What Notre-Dame-des-Fleurs makes abundantly clear and what my transcreation only echoes is that Genet uses the culture at large to construct his queens and macs in terms of an implacable gender grammar; i.e. who goes where. Arms and legs, thighs and torsos, boy to girl, an endless catalogue to choose from in this slow apprenticeship of body parts and roles. When Divine falls for Our Lady’s gorgeous flower mug, she rehearses “masculinity” like others practice piano. “Striking a pose, she builds/Like a puzzle…”
CS: Could you speak a little about your process of curating—which parts of the original made the echo and which were swallowed/lost? How does the absence speak in the reading? How does it create?
CT: I love the word “curating” in your question, as if I were standing in a white room, giving directions to art handlers…
Indeed, there is that undeniable plasticity to the signifier that I frame and highlight, careful to let the vocabs preen and sparkle without losing their daggers, their crystal spikes, their erectile stems, as Derrida says.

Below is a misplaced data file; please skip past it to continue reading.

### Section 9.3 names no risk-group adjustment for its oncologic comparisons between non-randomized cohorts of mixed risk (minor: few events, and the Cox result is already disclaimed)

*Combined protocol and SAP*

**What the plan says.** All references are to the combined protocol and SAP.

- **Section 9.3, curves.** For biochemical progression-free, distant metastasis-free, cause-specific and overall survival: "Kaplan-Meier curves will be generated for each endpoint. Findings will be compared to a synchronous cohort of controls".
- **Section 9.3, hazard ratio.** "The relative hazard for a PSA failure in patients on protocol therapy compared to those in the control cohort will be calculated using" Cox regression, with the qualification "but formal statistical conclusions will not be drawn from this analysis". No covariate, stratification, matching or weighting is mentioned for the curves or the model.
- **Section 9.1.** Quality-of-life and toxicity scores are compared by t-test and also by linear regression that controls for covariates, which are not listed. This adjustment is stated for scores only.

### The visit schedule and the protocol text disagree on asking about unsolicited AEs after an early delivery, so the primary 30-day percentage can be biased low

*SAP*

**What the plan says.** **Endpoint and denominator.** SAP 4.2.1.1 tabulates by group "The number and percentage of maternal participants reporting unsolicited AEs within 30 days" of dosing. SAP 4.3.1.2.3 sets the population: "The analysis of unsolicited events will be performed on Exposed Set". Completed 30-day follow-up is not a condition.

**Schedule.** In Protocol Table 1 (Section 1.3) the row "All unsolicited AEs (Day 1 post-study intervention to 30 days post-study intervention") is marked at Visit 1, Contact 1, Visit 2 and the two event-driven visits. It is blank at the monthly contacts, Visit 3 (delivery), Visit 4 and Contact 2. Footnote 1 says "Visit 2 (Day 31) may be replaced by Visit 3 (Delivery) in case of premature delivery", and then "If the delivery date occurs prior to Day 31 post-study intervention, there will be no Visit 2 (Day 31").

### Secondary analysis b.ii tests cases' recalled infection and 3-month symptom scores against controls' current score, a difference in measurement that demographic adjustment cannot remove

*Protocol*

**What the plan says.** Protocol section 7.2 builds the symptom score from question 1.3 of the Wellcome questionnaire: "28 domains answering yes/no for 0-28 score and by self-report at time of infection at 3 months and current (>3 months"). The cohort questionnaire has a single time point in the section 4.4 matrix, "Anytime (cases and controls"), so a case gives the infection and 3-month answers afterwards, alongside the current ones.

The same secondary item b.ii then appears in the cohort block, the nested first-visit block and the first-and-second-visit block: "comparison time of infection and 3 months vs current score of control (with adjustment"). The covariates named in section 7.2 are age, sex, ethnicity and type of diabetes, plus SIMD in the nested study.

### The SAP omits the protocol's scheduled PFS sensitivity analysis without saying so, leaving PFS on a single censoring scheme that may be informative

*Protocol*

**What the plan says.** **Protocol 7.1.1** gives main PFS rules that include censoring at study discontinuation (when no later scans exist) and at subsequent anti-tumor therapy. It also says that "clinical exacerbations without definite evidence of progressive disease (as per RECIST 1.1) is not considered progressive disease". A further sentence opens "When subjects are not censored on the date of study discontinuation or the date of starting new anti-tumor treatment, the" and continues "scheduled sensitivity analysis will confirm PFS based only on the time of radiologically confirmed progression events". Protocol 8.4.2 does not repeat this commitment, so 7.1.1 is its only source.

But to speak to your query more directly, I would answer that while I do follow the diegetic arc of the novel, what little of it there is, since let’s not forget we are here within the masturbatory logic of this composition, I remain like that proverbial farmer, who, having bought a she-goat, a cabbage, and a wolf, now needs to ferry them home but his boat won’t fit more than one of his purchases. Who and what gets swallowed, eaten or left behind on the shore? If Genet evokes Mignon-Dainty-Feet, he enfolds him in the garb of a gigolo, an Indian raja drinking pearls, a magician whose blond youth recalls tropical grasslands and the fleur-de-lis tattoo of a hoodlum. On his tongue he will deposit the most delicious argot: “I’ve got/ a cigar at the tip of my lips.” His sentence? Reduced for snitching. I keep the cigar and the business of ratting out his pals:
Stool pigeon that’s me! Mignon
Walks down Rue Dancourt high on his own
Abjection lest its intensity kill him
Like a linguist who has done field work on native speech patterns, Genet offers a most trenchant discourse pertaining to the gendered aspect of slang, which, here in this Parisian demi-monde, belongs to pimps (“intrinsic rights of a warrior/ his crest and spurs…”). They have the means to articulate it: apparently arms, hips, legs, eyes, all male, are needed. When a fairy dares to wander in on that turf, there’s a rumble, a threat and knitted brows: “Broad acting tough,” someone spits “Bit of tobacco caught between his lips.” Every time Genet touches on this power grid and its inequities, I’m called to bring out the syllables of those conventions. I wouldn’t dream of leaving that goat behind.